`2013-11-26 17:00:00``2013-11-26 18:00:00``Colloquium - Jenny Hoffman (Harvard University) "Topological Materials at the Nanoscale"``Once or twice per decade, the discovery of a new class of electronic materials takes the world by storm, generating thousands of scientific publications per year, and broad hopes for practical applications. In this category are the so-called “topological materials” – typically insulators hosting topologically protected metallic surface states whose strongly coupled spin and momentum degrees of freedom have prompted numerous proposals for nanoscale devices. After an introduction to topological materials, I will describe efforts in my laboratory to measure their properties via low temperature scanning tunneling microscopy. In the topological semimetal antimony (Sb), we study the effects of single-atom defects, we quantify parameters relevant to spintronics applications, and we establish new techniques for nanoscale band structure measurements. We further apply these techniques to SmB6, whose anomalous electronic properties have remained mysterious for almost 50 years, but may finally be explained as arising from a topological Kondo insulator phase.http://hoffman.physics.harvard.edu/``1080 Physics Research Building - Smith Seminar Room - reception at 3:45 pm in Atrium``OSU ASC Drupal 8``ascwebservices@osu.edu``America/New_York``public`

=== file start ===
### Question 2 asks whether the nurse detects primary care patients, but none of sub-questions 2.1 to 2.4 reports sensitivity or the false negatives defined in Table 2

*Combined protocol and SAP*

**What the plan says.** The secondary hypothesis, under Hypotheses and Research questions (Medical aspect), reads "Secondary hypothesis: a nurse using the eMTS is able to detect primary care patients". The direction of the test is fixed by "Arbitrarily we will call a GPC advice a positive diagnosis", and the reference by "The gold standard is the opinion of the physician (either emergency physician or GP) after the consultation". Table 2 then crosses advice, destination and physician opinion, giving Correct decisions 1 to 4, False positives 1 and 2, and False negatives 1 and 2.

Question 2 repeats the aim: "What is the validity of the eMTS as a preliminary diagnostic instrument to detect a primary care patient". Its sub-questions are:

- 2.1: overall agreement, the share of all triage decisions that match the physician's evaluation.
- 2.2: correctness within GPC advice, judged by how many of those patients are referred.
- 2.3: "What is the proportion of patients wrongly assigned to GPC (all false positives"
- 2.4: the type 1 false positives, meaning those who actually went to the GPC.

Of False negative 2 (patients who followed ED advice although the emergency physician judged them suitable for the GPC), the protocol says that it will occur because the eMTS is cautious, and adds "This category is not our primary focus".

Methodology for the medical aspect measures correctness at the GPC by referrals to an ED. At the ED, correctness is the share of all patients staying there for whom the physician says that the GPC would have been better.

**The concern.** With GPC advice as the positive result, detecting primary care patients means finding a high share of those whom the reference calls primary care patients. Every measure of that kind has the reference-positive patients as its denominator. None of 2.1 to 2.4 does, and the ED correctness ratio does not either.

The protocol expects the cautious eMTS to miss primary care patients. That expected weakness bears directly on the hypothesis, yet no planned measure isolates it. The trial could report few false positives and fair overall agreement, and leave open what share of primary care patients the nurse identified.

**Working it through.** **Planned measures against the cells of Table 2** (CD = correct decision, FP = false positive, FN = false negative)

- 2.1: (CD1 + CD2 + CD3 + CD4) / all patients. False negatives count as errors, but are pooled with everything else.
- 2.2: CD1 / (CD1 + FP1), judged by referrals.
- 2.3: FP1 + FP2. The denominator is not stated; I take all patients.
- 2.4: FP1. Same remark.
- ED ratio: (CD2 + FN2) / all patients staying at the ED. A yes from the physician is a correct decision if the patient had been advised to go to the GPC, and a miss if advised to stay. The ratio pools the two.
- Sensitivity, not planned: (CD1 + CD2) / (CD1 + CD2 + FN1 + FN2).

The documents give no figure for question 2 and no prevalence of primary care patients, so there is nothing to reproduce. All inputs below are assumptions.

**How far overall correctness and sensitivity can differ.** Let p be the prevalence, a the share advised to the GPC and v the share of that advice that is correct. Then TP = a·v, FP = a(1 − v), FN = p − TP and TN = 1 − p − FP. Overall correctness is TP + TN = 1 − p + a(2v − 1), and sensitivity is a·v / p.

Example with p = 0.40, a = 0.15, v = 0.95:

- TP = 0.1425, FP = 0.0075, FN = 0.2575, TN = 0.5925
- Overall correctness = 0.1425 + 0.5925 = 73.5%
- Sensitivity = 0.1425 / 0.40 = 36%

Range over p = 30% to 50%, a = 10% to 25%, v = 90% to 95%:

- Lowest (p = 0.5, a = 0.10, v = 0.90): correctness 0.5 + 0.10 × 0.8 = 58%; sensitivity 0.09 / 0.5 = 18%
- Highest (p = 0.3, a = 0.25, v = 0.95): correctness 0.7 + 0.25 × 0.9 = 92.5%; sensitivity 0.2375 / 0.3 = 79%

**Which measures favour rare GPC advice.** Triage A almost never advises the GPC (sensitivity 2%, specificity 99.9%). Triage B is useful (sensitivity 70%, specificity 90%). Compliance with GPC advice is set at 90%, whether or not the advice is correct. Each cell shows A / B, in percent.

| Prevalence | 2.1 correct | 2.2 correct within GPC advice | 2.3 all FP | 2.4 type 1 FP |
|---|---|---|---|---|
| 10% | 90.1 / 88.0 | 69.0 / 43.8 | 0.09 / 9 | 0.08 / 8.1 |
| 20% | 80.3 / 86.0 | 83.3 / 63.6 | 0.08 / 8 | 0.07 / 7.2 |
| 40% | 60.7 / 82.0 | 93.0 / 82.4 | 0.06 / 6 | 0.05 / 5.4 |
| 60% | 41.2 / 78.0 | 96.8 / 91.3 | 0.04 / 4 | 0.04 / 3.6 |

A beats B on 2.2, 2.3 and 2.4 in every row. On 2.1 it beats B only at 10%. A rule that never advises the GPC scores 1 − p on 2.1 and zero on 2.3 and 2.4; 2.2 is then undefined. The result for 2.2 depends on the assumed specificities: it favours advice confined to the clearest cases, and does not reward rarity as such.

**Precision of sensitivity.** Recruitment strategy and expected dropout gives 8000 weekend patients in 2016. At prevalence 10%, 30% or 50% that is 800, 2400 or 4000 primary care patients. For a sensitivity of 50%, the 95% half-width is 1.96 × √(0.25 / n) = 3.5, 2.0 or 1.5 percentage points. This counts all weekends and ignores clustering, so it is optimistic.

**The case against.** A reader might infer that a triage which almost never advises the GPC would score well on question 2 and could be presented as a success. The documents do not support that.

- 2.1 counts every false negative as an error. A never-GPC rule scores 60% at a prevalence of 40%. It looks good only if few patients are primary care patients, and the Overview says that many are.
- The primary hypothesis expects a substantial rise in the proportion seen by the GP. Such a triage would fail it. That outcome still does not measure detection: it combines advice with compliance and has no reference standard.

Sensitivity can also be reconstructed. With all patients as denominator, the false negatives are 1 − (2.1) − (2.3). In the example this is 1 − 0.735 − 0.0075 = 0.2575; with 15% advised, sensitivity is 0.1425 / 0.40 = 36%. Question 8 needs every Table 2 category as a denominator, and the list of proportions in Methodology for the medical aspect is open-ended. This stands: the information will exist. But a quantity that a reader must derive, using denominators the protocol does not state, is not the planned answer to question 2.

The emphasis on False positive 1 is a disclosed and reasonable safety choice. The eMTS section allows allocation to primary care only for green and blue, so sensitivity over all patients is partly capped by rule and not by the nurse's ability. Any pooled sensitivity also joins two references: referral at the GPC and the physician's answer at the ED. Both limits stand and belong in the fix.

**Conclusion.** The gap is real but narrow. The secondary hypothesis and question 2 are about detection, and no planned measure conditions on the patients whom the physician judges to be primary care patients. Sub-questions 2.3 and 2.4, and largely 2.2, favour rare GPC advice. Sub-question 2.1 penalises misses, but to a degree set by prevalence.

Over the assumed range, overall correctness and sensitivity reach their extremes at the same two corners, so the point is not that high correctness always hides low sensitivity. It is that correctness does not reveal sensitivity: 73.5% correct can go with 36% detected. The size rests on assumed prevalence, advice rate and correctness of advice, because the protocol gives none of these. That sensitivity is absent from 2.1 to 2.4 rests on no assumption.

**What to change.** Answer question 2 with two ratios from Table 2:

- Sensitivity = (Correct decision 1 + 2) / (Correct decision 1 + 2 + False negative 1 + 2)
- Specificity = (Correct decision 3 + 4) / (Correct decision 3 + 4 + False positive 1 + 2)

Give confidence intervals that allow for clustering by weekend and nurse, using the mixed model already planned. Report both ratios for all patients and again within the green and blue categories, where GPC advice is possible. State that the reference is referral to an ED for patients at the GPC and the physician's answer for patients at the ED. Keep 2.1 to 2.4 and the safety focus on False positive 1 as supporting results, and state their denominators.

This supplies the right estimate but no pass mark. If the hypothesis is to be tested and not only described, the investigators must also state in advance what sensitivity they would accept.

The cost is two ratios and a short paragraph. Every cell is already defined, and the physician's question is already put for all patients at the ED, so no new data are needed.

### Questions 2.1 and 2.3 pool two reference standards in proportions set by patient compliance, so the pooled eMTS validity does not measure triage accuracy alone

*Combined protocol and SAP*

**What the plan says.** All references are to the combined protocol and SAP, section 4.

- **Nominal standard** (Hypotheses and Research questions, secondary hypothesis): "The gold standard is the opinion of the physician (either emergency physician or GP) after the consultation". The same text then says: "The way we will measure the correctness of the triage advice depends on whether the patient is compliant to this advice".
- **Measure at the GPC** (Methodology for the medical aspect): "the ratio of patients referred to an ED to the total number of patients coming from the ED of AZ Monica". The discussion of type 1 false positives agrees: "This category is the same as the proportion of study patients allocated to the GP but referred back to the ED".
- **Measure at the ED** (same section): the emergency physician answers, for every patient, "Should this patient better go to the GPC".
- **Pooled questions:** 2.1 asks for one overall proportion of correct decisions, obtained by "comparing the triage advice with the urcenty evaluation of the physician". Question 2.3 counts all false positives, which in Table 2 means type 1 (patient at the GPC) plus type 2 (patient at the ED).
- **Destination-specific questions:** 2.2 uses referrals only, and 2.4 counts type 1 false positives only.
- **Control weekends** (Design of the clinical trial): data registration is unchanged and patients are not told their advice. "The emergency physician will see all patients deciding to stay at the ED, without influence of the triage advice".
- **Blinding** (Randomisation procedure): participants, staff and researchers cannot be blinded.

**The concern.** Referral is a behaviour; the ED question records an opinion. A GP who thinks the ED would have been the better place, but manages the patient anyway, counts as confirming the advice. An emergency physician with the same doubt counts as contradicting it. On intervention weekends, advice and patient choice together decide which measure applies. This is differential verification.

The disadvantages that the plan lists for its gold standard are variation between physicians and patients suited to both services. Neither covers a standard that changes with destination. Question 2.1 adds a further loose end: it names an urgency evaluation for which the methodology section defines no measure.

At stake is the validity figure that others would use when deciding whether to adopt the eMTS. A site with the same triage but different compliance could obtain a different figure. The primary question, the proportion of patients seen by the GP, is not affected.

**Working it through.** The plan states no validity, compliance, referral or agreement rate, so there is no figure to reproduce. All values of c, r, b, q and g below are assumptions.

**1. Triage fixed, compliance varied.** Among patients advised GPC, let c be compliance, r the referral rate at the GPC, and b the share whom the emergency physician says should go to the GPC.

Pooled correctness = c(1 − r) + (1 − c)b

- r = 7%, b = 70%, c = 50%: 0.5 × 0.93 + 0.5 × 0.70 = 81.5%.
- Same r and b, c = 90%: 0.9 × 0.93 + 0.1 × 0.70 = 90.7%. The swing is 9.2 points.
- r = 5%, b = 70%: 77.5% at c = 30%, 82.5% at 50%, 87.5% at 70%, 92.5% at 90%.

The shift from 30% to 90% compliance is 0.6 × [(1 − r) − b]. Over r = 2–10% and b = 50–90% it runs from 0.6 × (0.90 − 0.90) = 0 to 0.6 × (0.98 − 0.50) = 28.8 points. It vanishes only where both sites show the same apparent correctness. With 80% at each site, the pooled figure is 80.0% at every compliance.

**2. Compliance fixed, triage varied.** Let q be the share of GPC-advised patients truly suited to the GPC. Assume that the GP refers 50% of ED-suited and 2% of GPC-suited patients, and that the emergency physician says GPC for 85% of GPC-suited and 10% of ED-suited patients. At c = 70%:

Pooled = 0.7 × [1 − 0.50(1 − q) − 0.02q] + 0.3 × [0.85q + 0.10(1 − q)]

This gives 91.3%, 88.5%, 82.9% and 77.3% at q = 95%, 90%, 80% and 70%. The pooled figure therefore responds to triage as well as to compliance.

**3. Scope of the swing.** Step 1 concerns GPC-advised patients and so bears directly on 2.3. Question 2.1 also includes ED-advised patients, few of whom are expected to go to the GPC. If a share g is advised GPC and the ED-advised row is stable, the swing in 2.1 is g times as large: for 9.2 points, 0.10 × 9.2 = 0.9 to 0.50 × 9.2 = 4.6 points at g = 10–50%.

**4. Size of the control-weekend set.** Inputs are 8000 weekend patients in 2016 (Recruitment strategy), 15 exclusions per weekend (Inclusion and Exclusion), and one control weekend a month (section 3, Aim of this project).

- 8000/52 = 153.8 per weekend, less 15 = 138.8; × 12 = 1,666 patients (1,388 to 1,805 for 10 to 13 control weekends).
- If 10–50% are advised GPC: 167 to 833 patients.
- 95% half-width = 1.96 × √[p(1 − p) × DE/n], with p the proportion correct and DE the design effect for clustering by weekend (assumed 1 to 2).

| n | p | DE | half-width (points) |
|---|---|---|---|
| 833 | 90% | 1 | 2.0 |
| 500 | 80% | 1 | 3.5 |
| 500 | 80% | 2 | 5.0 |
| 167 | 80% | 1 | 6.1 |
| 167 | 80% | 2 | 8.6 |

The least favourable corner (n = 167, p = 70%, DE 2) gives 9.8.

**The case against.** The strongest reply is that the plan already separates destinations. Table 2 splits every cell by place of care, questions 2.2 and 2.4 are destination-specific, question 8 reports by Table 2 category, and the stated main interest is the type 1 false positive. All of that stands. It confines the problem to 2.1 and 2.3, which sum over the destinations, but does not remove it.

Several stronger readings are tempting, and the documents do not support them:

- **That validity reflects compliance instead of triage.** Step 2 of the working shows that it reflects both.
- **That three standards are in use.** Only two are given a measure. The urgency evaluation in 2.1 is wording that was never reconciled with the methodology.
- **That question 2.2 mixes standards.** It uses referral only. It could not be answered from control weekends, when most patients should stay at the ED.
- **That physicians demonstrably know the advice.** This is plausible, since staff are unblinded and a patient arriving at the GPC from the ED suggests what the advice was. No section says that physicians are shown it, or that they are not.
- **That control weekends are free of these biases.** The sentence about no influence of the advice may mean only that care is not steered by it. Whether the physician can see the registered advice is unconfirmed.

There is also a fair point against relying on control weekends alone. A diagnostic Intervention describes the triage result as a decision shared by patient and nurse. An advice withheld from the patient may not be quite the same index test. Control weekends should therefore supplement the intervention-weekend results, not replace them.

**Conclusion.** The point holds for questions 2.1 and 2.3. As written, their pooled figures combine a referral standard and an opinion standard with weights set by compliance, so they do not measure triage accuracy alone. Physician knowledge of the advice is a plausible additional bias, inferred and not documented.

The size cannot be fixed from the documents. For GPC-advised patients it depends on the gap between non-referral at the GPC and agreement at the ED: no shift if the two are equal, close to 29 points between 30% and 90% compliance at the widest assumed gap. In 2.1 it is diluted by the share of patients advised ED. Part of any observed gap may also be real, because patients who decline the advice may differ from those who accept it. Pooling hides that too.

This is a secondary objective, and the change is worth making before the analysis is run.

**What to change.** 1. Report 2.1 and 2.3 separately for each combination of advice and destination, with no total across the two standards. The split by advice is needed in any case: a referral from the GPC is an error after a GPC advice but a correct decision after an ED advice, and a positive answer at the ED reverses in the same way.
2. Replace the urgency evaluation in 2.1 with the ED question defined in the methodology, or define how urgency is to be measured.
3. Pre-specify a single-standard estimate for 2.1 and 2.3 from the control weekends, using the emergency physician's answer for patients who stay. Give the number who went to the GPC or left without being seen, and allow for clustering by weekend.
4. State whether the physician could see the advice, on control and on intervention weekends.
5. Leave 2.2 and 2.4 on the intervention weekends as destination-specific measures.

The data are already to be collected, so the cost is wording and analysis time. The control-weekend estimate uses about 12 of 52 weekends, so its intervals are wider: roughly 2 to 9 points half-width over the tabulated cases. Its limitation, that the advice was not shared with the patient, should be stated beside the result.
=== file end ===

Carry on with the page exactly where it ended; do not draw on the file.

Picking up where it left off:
`2013-11-26 16:00:00``2013-11-26 17:00:00``Colloquium - Jenny Hoffman (Harvard University) "Topological Materials at the Nanoscale"``Once or twice per decade, the discovery of a new class of electronic materials takes the world by storm, generating thousands of scientific publications per year, and broad hopes for practical applications. In this category are the so-called “topological materials” – typically insulators hosting topologically protected metallic surface states whose strongly coupled spin and momentum degrees of freedom have prompted numerous proposals for nanoscale devices. After an introduction to topological materials, I will describe efforts in my laboratory to measure their properties via low temperature scanning tunneling microscopy. In the topological semimetal antimony (Sb), we study the effects of single-atom defects, we quantify parameters relevant to spintronics applications, and we establish new techniques for nanoscale band structure measurements. We further apply these techniques to SmB6, whose anomalous electronic properties have remained mysterious for almost 50 years, but may finally be explained as arising from a topological Kondo insulator phase.http://hoffman.physics.harvard.edu/``1080 Physics Research Building - Smith Seminar Room - reception at 3:45 pm in Atrium``Department of Physics``physics@osu.edu``America/New_York``public`Once or twice per decade, the discovery of a new class of electronic materials takes the world by storm, generating thousands of scientific publications per year, and broad hopes for practical applications. In this category are the so-called “topological materials” – typically insulators hosting topologically protected metallic surface states whose strongly coupled spin and momentum degrees of freedom have prompted numerous proposals for nanoscale devices. After an introduction to topological materials, I will describe efforts in my laboratory to measure their properties via low temperature scanning tunneling microscopy. In the topological semimetal antimony (Sb), we study the effects of single-atom defects, we quantify parameters relevant to spintronics applications, and we establish new techniques for nanoscale band structure measurements. We further apply these techniques to SmB6, whose anomalous electronic properties have remained mysterious for almost 50 years, but may finally be explained as arising from a topological Kondo insulator phase.